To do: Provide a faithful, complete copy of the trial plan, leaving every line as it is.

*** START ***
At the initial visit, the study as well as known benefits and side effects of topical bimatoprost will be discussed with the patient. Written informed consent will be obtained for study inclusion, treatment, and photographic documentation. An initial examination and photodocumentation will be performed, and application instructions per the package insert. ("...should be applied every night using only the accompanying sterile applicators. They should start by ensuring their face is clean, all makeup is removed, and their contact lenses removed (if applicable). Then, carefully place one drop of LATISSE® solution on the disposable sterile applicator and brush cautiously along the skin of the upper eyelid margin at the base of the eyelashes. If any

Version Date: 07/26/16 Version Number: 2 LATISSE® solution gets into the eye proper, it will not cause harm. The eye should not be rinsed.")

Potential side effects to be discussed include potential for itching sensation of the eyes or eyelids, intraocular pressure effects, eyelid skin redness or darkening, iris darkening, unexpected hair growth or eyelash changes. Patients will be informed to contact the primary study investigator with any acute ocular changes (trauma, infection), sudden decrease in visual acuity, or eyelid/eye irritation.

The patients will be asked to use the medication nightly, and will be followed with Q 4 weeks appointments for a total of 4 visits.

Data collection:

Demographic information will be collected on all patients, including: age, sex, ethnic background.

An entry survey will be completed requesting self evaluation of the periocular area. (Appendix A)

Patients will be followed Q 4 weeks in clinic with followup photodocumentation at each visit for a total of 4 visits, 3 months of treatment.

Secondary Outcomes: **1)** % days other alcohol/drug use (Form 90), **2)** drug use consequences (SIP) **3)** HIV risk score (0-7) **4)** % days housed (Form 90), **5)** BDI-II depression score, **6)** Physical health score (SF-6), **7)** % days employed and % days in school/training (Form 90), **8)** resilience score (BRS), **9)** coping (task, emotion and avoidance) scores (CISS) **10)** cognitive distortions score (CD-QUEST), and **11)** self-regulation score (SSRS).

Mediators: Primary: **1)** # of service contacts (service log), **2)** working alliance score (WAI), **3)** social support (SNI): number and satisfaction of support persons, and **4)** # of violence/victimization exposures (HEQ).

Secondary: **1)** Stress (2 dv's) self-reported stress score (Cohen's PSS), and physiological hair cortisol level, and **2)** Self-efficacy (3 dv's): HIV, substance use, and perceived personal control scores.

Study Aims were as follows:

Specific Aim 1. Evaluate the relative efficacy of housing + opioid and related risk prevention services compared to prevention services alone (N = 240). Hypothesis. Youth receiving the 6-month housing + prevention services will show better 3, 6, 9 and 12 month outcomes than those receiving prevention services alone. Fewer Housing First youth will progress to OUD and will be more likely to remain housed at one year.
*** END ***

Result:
At the initial visit, the study as well as known benefits and side effects of topical bimatoprost will be discussed with the patient. Written informed consent will be obtained for study inclusion, treatment, and photographic documentation. An initial examination and photodocumentation will be performed, and application instructions per the package insert. ("...should be applied every night using only the accompanying sterile applicators. They should start by ensuring their face is clean, all makeup is removed, and their contact lenses removed (if applicable). Then, carefully place one drop of LATISSE® solution on the disposable sterile applicator and brush cautiously along the skin of the upper eyelid margin at the base of the eyelashes. If any

Version Date: 07/26/16 Version Number: 2 LATISSE® solution gets into the eye proper, it will not cause harm. The eye should not be rinsed.")

Potential side effects to be discussed include potential for itching sensation of the eyes or eyelids, intraocular pressure effects, eyelid skin redness or darkening, iris darkening, unexpected hair growth or eyelash changes. Patients will be informed to contact the primary study investigator with any acute ocular changes (trauma, infection), sudden decrease in visual acuity, or eyelid/eye irritation.

The patients will be asked to use the medication nightly, and will be followed with Q 4 weeks appointments for a total of 4 visits.

Data collection:

Demographic information will be collected on all patients, including: age, sex, ethnic background.

An entry survey will be completed requesting self evaluation of the periocular area. (Appendix A)

Patients will be followed Q 4 weeks in clinic with followup photodocumentation at each visit for a total of 4 visits, 3 months of treatment.

Secondary Outcomes: **1)** % days other alcohol/drug use (Form 90), **2)** drug use consequences (SIP) **3)** HIV risk score (0-7) **4)** % days housed (Form 90), **5)** BDI-II depression score, **6)** Physical health score (SF-6), **7)** % days employed and % days in school/training (Form 90), **8)** resilience score (BRS), **9)** coping (task, emotion and avoidance) scores (CISS) **10)** cognitive distortions score (CD-QUEST), and **11)** self-regulation score (SSRS).

Mediators: Primary: **1)** # of service contacts (service log), **2)** working alliance score (WAI), **3)** social support (SNI): number and satisfaction of support persons, and **4)** # of violence/victimization exposures (HEQ).

Secondary: **1)** Stress (2 dv's) self-reported stress score (Cohen's PSS), and physiological hair cortisol level, and **2)** Self-efficacy (3 dv's): HIV, substance use, and perceived personal control scores.

Study Aims were as follows:

Specific Aim 1. Evaluate the relative efficacy of housing + opioid and related risk prevention services compared to prevention services alone (N = 240). Hypothesis. Youth receiving the 6-month housing + prevention services will show better 3, 6, 9 and 12 month outcomes than those receiving prevention services alone. Fewer Housing First youth will progress to OUD and will be more likely to remain housed at one year.